(You can see a comparison of the two floor plans in that June 2015 blog post of mine, that I cited earlier.)

The No-Sunroom Model
Finally, around 1929 (I haven't seen a 1928 catalog), I believe we have the last appearance of this model, and, at least in my 1929 catalog, the only version shown (and shown for the first time), is the no-side-porch model. Finally, it gets a name, instead of a number: The Glencoe. The floorplan is not quite the No. 535, and not quite the No. 535B-- they continued to change around the staircase design, and the layout of the upstairs bedrooms, closets, and bath.  To see a comparison of the 535, 535B, and The Glencoe, you can go to my previously-mentioned June 2015 blog post.
And, here it is, in 1929 -- The Glencoe.
So, to summarize, I offer this chart. Consider the houses to be used simply to show the style of that model.  I'm not at all sure what model the catalog used when these houses were ordered.

NOTE: This is limited to the catalog years that I was able to search. I have not seen catalogs from the following years:
1915, 1917, 1924, 1925, 1928.
(Click to enlarge)

The Parsch Family of Ohio
In the 1929 GVT catalog, I ran across a "testimonial" for the no-porch model of this house. Interestingly, however, the build date of the testimonial house (the blue one shown at the top of the blog post) is 1925 -- a few years before I see an appearance of the home being marketed without porches. But, there it is, no porch on the side. 

Here's the "testimonial" that spurred my search for the home of E. C. Parsch, and my quest to clarify what the heck this model should be called.
I'll be following up with a new blog post, to tell more about the Parsch family of Ohio.  (Read that follow-up post HERE.)

To be continued....

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  1. Definitely my favourite is a white house..But all are very spacious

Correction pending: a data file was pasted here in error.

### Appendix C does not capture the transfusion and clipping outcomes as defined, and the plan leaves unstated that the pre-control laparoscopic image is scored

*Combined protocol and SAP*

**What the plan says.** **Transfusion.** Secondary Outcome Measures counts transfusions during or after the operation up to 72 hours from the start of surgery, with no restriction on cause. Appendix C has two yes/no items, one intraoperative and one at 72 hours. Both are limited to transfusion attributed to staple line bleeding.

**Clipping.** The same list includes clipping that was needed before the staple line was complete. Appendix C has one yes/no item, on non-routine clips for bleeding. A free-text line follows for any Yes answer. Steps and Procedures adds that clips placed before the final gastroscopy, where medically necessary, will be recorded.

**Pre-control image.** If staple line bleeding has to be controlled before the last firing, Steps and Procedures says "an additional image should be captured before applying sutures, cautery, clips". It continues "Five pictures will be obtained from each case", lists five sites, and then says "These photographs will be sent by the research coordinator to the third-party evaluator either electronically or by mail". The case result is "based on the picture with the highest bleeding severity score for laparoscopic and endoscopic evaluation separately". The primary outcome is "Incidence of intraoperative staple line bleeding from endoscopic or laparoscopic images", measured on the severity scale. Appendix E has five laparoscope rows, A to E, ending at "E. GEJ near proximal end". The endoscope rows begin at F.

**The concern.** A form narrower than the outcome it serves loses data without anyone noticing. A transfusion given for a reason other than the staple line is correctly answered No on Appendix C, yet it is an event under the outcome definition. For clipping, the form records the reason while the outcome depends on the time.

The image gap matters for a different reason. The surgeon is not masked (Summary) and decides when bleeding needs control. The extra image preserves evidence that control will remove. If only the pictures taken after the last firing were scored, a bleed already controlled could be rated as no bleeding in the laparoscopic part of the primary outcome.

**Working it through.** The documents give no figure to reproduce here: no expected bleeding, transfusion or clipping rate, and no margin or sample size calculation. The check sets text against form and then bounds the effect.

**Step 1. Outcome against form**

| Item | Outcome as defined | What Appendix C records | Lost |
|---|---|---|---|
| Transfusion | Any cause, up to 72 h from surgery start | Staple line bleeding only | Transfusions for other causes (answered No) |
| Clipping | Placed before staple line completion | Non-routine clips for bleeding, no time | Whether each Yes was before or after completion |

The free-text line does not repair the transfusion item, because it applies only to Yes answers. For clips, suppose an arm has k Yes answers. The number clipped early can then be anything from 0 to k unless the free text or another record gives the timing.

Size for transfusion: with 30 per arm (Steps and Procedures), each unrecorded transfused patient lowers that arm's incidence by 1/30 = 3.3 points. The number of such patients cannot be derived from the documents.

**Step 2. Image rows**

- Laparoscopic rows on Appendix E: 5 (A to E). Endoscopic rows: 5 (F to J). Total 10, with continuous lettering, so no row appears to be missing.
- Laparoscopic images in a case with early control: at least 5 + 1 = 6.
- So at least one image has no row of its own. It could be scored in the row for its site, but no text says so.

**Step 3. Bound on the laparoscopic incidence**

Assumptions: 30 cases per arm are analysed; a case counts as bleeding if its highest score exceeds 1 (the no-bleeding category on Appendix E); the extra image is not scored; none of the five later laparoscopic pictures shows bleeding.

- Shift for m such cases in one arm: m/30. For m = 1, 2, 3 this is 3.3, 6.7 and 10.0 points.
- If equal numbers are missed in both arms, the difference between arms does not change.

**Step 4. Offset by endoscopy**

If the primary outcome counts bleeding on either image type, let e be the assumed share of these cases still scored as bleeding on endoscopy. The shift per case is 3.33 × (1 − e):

1. Gosia, I love that white one, too. These are great homes!

  2. This model had a long run--whatever you want to call it--and there must have been hundreds built.

    By the way, are you familiar with the Sears "Lara" model? I arbitrarily gave the Sears Lexington a new name. ;)

    1. Haaaaaa haaaaaaaaa, Lara ;) And, on top of it, you can refer to both Lexington models that way!

  3. Do you think this was a variant of the 536? On the address is 529 Morris avenue, Morristown? Do you know of other builders who used similar designs?

    1. Hi Charlotte,
      I didn't find a 529 Morris Avenue on Zillow, but I found a 59 Morris Avenue in Morristown-- is that the home to which you were referring? I can certainly see some similarities, but I don't think that Gordon-Van Tine (or the other kit companies) did variations of a design. I think that the house would have to pretty much look just like the kit-company design, or not be one. Sometimes homeowners make changes over the years, but I don't think you'd have a whole house that has, say, one big window where the original kit design has a double or triple, or maybe a much wider footprint, or a very different look for the porch doorway. This beautiful house at 59 Morris is reminiscent of the GVT, but seems to be a bigger, more elaborately-designed home.

      There is a plan-book company by the name of C. L. Bowes, that published a design very similar to the GVT 535/536/560/Glencoe, but it looks more like the kit version than the Morristown house.

  4. Dale Wolicki, GordonVanTine.comAugust 20, 2016 at 11:32 PM

    Thank you for the credit on the GVT "Roberts" in State College Pennsylvania and I'll take the blame for the misnomer name. Years ago when driving around the country I would find these GVT Houses, but I could never remember the exact model name, so I would take a picture and write down the address and the name "Roberts" recalling the original GVT #560 the Roberts family built for themselves.

    1. Credit where due, of course!
      As for the nickname, I'll say that I do get a little tired, myself, of saying, "It's a 535 or 536 or 560 or... well... you know, one of those." Nicknames among friends, no problem (but, I do take issue with professionals calling these homes by that nickname, in a publication, without clarifying with the real name/number of the model.)